1. ERISA § 4022(b)(1) states:Except to the extent provided in paragraph 7,․(B) any increase in the amount of benefits under a plan resulting from a plan amendment which was made, or became effective, whichever is later, within the 60 months before the date on which the plan terminates shall be disregarded.29 U.S.C. § 1322(b)(1). The referenced exception, ERISA § 4022(b)(7), provides:Benefits described in paragraph (1) are guaranteed only to the extent of the greater of-(A) 20 percent of the amount which, but for the fact that the plan or amendment has not been in effect for 60 months or more, would be guaranteed under this section, or(B) $20 per month,multiplied by the number of years (but not more than 5) the amendment ․ has been in effect.Id. § 1322(b)(7).
2. See 29 C.F.R. § 4022.25(b) (providing that the percentage of a “benefit increase” guaranteed by the PBGC is determined, inter alia, by multiplying twenty percent by the number of years (not to exceed five) that “the benefit increase has been in effect”).
3. If the participant's total payments were greater than the applicable guarantee limit, the PBGC reduced the remainder annuity to zero because, in its view, the retiree had already received more than he was due by virtue of the partial lump sum “annuity.” See Mem. in Supp. of the PBGC's Cross-Mot. for Summ. J. at 29.
4. Nor does it expressly condition judicial review upon “final” agency action. The two ERISA provisions that the plaintiffs assert authorize their suit are 29 U.S.C. §§ 1132(a) and 1303(f); the plaintiffs do not rely on the Administrative Procedure Act, 5 U.S.C. § 704.
5. See McCarthy, 503 U.S. at 144-45, 112 S.Ct. 1081 (“This Court long has acknowledged the general rule that parties exhaust prescribed administrative remedies before seeking relief from the federal courts.”); Myers v. Bethlehem Shipbldg. Corp., 303 U.S. 41, 50-51, 58 S.Ct. 459, 82 L.Ed. 638 (1938) (noting “the long-settled rule of judicial administration that no one is entitled to judicial relief for a supposed or threatened injury until the prescribed administrative remedy has been exhausted”).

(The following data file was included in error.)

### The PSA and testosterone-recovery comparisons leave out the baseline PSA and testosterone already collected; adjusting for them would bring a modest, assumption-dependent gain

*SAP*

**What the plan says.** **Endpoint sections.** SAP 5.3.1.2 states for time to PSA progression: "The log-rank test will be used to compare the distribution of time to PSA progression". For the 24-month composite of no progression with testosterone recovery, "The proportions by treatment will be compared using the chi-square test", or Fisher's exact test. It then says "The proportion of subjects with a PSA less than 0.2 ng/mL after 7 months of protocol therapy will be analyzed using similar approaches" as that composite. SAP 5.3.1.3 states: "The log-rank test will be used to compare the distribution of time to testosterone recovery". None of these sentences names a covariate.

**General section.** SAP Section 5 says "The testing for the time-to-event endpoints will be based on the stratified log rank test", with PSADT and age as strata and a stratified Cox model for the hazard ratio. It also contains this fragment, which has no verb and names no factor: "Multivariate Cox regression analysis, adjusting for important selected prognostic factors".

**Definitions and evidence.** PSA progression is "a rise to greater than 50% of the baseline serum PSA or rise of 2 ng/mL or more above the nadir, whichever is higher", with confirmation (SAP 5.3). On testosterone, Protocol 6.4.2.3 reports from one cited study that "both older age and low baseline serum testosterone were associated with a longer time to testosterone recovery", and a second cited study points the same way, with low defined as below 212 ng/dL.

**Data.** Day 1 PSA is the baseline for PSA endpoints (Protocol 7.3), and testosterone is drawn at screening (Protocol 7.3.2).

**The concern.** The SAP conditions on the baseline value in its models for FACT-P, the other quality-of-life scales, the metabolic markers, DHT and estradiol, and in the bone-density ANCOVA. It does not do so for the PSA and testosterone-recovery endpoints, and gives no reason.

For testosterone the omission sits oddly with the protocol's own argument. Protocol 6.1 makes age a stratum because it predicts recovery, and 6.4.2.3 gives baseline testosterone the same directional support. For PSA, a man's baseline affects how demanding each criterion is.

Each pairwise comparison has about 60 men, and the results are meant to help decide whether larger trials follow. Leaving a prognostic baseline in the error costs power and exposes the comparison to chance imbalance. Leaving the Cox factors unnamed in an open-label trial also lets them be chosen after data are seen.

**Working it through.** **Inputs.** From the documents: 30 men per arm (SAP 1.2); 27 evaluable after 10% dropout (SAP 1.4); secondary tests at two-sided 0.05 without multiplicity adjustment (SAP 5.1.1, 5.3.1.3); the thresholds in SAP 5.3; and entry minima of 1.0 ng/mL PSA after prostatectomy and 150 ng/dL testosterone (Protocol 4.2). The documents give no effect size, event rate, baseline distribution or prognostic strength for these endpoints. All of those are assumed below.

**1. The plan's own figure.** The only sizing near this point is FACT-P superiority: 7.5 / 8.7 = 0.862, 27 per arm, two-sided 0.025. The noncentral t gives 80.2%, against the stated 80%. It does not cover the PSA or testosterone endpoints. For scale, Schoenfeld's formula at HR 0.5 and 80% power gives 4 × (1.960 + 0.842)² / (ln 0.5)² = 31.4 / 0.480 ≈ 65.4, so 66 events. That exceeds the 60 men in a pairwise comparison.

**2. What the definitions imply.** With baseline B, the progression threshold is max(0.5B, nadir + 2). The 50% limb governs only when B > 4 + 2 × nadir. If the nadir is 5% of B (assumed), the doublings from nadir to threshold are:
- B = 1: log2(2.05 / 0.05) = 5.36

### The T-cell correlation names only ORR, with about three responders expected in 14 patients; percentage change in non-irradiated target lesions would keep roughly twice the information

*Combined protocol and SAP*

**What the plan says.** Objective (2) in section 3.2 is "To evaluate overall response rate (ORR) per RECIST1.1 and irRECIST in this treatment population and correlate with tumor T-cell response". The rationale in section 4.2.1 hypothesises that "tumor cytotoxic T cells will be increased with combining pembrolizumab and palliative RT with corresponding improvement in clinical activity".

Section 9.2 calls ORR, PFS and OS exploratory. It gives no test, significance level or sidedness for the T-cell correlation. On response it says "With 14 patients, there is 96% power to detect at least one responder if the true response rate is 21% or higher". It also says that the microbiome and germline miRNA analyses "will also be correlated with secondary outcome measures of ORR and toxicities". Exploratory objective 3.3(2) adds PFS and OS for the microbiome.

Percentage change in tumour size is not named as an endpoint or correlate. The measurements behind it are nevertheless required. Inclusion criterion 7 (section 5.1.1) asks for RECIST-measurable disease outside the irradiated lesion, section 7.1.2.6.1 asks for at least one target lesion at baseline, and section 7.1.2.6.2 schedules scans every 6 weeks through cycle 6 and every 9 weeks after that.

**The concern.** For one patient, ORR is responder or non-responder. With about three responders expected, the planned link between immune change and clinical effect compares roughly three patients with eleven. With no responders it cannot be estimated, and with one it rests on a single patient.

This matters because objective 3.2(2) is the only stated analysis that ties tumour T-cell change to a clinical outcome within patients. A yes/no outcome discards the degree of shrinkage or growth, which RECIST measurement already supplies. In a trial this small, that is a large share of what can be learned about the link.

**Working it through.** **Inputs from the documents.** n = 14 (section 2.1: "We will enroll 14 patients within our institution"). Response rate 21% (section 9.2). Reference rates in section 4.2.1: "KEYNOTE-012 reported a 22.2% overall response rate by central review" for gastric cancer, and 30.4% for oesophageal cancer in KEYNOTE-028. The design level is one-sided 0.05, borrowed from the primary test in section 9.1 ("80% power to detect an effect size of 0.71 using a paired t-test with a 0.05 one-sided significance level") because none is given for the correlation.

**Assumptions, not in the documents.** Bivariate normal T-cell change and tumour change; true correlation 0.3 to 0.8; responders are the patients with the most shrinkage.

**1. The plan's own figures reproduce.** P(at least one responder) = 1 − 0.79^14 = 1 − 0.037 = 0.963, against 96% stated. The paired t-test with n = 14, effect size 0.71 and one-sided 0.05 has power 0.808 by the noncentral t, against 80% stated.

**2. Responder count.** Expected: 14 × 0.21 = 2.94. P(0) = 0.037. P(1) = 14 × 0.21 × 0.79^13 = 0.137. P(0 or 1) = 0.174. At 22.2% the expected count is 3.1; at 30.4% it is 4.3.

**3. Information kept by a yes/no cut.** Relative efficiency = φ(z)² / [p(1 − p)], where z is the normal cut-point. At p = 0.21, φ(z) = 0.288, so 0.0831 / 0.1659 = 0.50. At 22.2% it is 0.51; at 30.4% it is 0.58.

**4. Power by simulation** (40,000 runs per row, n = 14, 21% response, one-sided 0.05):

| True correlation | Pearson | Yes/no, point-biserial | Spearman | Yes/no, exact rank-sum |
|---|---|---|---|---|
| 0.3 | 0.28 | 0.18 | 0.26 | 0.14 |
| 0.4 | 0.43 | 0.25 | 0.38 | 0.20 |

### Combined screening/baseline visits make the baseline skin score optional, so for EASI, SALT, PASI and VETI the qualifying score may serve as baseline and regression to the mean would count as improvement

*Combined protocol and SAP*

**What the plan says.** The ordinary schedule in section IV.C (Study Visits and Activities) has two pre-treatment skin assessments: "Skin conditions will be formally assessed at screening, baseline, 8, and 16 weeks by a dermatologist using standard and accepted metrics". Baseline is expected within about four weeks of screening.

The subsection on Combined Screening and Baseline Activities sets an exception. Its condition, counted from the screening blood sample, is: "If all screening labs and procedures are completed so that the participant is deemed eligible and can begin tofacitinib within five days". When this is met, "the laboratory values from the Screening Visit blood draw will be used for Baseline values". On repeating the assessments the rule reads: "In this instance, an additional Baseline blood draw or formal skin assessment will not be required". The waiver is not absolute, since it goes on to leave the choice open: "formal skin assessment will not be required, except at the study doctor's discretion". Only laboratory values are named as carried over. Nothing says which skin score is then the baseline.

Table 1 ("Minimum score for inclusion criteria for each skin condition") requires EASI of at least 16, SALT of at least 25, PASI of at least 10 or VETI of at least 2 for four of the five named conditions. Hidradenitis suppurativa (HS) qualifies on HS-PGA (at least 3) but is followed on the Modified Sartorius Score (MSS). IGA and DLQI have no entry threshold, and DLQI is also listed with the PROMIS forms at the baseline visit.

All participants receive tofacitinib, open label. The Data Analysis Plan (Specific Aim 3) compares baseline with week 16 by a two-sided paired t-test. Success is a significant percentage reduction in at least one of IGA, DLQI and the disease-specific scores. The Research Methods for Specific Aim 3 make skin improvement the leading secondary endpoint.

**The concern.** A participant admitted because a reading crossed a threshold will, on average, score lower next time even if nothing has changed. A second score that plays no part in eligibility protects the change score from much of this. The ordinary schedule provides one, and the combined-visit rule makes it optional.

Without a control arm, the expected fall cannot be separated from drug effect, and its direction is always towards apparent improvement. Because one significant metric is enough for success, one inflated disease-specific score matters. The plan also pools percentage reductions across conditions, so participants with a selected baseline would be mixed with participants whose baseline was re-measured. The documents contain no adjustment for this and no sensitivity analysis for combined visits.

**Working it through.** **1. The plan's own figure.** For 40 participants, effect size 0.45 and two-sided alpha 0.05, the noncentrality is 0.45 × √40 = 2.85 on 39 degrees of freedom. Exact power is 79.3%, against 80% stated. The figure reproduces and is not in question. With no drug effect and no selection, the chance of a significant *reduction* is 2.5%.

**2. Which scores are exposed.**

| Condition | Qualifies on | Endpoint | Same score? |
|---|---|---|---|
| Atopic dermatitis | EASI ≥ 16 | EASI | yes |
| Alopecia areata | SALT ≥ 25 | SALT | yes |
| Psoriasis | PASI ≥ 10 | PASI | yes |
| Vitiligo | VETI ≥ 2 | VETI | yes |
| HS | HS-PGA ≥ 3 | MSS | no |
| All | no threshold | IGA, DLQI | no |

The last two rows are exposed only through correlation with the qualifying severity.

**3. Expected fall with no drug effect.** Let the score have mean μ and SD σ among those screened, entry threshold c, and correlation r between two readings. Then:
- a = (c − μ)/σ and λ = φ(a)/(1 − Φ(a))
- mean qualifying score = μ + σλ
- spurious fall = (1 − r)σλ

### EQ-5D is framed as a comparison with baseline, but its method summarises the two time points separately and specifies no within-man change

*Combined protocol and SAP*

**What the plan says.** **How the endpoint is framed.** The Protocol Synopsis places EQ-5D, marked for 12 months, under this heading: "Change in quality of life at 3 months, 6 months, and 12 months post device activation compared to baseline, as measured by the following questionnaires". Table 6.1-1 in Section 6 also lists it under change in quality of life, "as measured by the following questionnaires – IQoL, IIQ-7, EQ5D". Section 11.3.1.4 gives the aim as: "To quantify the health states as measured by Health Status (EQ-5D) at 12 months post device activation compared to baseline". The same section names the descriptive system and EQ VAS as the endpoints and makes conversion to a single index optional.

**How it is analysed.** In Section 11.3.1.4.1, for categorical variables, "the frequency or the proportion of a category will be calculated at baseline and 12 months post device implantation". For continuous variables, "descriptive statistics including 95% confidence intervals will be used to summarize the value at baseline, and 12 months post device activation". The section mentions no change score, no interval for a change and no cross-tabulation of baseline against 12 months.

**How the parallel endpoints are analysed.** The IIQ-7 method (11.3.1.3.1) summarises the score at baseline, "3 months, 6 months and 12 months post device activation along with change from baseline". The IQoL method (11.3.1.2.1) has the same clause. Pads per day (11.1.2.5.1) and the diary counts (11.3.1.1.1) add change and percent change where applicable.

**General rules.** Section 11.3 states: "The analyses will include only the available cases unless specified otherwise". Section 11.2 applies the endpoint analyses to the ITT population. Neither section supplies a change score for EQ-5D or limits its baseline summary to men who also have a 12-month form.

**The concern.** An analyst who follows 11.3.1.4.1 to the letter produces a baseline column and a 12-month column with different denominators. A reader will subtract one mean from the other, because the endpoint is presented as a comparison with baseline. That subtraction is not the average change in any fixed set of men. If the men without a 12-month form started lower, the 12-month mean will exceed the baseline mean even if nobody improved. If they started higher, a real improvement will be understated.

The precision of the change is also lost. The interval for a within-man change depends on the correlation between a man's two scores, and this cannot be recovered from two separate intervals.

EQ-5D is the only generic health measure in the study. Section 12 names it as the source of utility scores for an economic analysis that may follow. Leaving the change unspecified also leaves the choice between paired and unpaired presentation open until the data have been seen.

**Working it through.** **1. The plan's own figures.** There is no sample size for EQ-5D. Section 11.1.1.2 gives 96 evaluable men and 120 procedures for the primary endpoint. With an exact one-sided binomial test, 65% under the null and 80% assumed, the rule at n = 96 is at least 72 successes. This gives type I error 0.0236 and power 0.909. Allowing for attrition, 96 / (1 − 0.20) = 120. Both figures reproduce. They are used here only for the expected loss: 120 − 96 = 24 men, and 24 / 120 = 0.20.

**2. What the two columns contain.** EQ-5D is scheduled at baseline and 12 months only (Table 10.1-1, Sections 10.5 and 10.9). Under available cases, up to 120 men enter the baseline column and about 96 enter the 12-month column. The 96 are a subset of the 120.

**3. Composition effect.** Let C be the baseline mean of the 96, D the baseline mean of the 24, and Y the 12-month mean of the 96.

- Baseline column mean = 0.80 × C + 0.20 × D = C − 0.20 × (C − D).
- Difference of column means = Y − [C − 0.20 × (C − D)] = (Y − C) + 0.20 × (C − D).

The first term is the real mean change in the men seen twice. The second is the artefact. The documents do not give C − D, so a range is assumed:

6. An aggrieved person may alternatively request reconsideration by “the Director of the department within the PBGC that issued the initial determination.” 29 C.F.R. § 4003.33. The filing of either an appeal or a request for reconsideration “shall automatically stay the effectiveness of a determination” until the PBGC issues a decision. Id. § 4003.22(a).
7. Cf. Communications Workers, 40 F.3d at 432 (noting that “the exhaustion requirement enables plan administrators to apply their expertise and exercise their discretion to manage the plan's funds, correct errors, make considered interpretations of plan provisions, and assemble a factual record that will assist the court reviewing the administrators' actions”).
8. See McCarthy, 503 U.S. at 145, 112 S.Ct. 1081 (recognizing that “exhaustion of the administrative procedure may produce a useful record for subsequent judicial consideration”).
9. We explained that “ ‘a denial of benefits challenged under [section 502 of ERISA] is to be reviewed under a de novo standard unless the benefit plan gives the administrator ․ discretionary authority to determine eligibility for benefits or to construe the terms of the plan,’ in which case courts apply an abuse-of-discretion standard,” Communications Workers, 40 F.3d at 433 (quoting Firestone Tire & Rubber Co. v. Bruch, 489 U.S. 101, 115, 109 S.Ct. 948, 103 L.Ed.2d 80 (1989)) (emphasis added in Communications Workers ), and that the AT & T “pension administrator ha[d] discretionary authority to construe the terms of the plan and determine eligibility,” id.
10. We note that, in McKart v. United States, the Supreme Court held that a defendant's failure to exhaust administrative remedies did not preclude him from asserting the invalidity of his Selective Service Act classification as a defense to prosecution for failing to report for induction into the armed forces. 395 U.S. at 196-201, 89 S.Ct. 1657. Although there were multiple factors counseling against requiring exhaustion in that case, see id., the Court did find persuasive the fact that the issue was “solely one of statutory interpretation,” id. at 197-98, 89 S.Ct. 1657. In that pre-Chevron case, however, the Court stated that “judicial review would not be significantly aided” by having the Selective Service System's interpretation of the statute because “the proper interpretation [was] certainly not a matter of [agency] discretion” to which the Court would have to defer. Id. at 198-99, 89 S.Ct. 1657. Here, the plaintiffs concede that deference to a reasonable agency interpretation is required.
Opinion for the Court filed by Circuit Judge GARLAND.